If any modern technology has earned the term venerable, it's Intel's 32-bit processor architecture. Even today's newest Pentium computers have an architecture deeply rooted in the 286 and 386 processors of more than a decade ago. The 32-bit architecture has served us well, acting as the primary hardware platform for every version of Windows NT, but it's definitely time for something new: Intel's 64-bit Itanium processor family.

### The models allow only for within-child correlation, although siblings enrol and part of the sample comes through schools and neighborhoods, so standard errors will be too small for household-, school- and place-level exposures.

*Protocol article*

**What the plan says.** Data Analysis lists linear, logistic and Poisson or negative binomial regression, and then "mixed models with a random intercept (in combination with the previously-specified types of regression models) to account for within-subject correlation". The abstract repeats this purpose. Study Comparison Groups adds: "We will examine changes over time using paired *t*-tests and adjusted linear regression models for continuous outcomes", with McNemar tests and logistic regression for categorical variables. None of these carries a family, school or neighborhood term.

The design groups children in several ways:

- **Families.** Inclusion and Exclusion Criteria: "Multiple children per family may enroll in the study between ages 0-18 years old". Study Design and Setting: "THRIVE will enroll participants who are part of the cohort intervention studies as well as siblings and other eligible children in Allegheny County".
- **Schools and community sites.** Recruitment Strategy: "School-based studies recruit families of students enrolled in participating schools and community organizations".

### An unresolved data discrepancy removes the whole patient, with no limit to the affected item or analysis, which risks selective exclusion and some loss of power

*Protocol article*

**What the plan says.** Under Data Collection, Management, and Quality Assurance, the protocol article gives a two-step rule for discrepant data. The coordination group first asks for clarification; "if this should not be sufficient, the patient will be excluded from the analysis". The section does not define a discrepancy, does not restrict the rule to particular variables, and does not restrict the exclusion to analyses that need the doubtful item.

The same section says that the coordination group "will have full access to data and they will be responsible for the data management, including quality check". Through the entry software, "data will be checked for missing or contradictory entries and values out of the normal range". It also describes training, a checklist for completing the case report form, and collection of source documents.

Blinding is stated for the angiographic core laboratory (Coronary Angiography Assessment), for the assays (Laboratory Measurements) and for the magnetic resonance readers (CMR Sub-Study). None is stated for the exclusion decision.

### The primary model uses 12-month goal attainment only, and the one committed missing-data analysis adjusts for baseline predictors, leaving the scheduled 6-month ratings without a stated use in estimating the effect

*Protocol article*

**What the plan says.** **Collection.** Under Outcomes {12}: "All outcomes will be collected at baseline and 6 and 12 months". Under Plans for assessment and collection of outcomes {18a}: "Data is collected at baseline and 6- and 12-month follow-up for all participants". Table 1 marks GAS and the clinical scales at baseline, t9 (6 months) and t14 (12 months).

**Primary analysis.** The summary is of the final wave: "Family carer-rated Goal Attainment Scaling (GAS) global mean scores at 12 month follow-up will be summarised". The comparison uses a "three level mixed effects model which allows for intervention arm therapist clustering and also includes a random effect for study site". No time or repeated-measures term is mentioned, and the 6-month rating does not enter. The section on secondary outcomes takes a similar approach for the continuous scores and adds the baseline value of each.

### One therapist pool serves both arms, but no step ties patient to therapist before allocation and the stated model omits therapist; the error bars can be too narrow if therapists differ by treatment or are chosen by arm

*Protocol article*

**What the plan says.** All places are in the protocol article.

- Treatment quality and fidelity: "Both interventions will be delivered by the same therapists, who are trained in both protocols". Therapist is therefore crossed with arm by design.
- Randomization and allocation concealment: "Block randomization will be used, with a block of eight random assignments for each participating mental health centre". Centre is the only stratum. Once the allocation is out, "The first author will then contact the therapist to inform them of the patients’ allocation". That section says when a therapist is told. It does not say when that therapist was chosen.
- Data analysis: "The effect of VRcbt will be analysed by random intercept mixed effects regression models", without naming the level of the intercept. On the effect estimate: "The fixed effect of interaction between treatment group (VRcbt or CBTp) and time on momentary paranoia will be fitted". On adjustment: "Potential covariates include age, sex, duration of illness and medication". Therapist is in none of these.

Servers based on these 64-bit processors are already available, and Intel is hard at work on new editions of the Itanium processor that run faster and provide additional features. Microsoft provided Windows Advanced Server Limited Edition?essentially a pre-release, production-ready version of 64-bit Windows Server 2003?to give 64-bit servers a network operating system, and of course Windows Server 2003 offers two 64-bit editions. But there's a great deal more to 64-bit computing than a new processor and operating system. Itanium servers include a new memory architecture, new peripheral bus, new disk-handling mechanisms, and much, much more. This chapter provides you with an overview of the world of 64-bit computing, introduces you to the 64-bit hardware platform, and shows you how 64-bit Windows differs from its 32-bit cousin. It also explains how Windows Server 2003's 64-bit editions provide compatibility for your existing 32-bit applications, so that you're not left to scramble for new versions of your software.